• 130 AMX-30B tank delivered from 1976 to 1978.
  • 14 AMX-30D were delivered from 1976 to 1978.


  • 5 AMX-30D delivered in 1981.
  • 85 AMX-GCT/AU-F1 were delivered from 1983 to 1985.


  • 24 AMX-30B delivered in 1977.
  • 1 AMX-30D delivered in 1977.

Saudi Arabia:

A significant operator of the AMX-30 series of vehicles –

  • 290 AMX-30B tanks were ordered delivered from 1976 to 1982 and designated the AMX-30S.
  • 57 AMX-30D were delivered from 1976 to 1981.
  • 12 AMX-30H were delivered from 1979 to 1981.
  • 53 AMX-30SA were delivered from 1979 to 1982.
  • 51 AMX-GCT/AU-F1 were delivered from 1978 to 1980.


A licensed manufacturer of the AMX-30B, designated the AMX-30E.

  • 280 AMX-30E licence built and 19 initially purchased from France, totalling 299.
  • 10 AMX-30D delivered from France.
  • 18 AMX-30R delivered from France.


  • 64 AMX-30B delivered from 1980 to 1982.


  • 82 AMX-30B delivered from 1973 to 1974.
  • 4 AMX-30D were delivered from 1973 to 1974.

Combat History

1980 – 1988 Iran Iraq War:

Iraqi forces of the Republican Guard operated the AMX-30 AuF1 during the later years of the war.

1991 Gulf War:

The French Army deployed a modified AMX-30B2 as part of the coalition force to drive Iraq out of Kuwait. Iraq was operating a range of T-55 and Type 69 medium tanks as well as their own local built T-72.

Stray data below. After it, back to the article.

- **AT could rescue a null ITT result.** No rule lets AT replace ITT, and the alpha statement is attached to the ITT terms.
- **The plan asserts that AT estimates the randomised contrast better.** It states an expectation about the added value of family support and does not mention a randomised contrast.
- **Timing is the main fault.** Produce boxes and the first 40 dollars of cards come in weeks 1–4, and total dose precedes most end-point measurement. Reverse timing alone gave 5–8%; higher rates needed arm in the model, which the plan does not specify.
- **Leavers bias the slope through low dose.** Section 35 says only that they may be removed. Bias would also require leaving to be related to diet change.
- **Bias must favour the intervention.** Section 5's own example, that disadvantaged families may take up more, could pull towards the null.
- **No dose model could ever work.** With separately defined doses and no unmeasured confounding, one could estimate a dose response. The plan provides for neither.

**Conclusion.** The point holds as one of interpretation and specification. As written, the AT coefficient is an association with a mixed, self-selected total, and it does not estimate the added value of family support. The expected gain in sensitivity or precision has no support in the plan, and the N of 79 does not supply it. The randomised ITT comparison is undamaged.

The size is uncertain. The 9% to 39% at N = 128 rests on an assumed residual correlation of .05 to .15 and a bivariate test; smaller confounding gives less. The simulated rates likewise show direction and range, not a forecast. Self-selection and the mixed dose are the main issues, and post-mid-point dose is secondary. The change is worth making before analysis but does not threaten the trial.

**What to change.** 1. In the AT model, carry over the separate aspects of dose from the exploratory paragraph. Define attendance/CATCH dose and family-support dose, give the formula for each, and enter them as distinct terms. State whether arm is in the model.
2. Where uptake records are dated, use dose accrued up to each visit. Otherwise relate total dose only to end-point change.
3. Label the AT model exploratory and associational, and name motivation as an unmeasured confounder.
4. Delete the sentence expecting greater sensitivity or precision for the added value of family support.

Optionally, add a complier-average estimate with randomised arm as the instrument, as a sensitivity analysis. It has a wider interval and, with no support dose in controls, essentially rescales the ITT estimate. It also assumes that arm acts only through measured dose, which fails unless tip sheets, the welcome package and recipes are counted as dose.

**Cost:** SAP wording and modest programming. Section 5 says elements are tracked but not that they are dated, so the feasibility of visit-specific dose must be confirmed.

Qatar also deployed their AMX-30B during the war, with both armies scoring kills against Iraqi operated medium tanks and BMP type infantry fighting vehicles.

UN Mission to Lebanon:

AMX-30 AuF1 were photographed in Lebanon during 2006 with UN markings.

Houthi–Saudi Arabian conflict:

An ongoing conflict between the Royal Saudi Armed Forces and Iran-backed Yemeni Houthi forces that has been taking place in the Arabian Peninsula.


Main Gun
105mm Modèle F1 Rifled
Secondary Weapons
Coaxial 50. cal Machine Gun, Commanders Machine Gun
Ammunition Storage
x38 105mm, x1250 7.62mm, x300 12.7mm
Hispano-Suiza HS-110
Manual (5 forward/ 1 reverse gears)
Top Road Speed
70 km/h
Road Range
335 km
Fuel Capacity
1840 Litres
Vertical Obstacle
Water Capability
1.8m Fording, 5m with snorkel kit
Trench Crossing
Side Slope
Length Gun Forward
Length Hull
Ground Clearance
43.7 tonne combat
NBC Protected
Standard Armor(s) Type
Steel, Bar
Optional Add-on Armor(s) Type
Explosive Reactive Armour (ERA)
Active Protection Systems
Commander, Gunner, Loader, Driver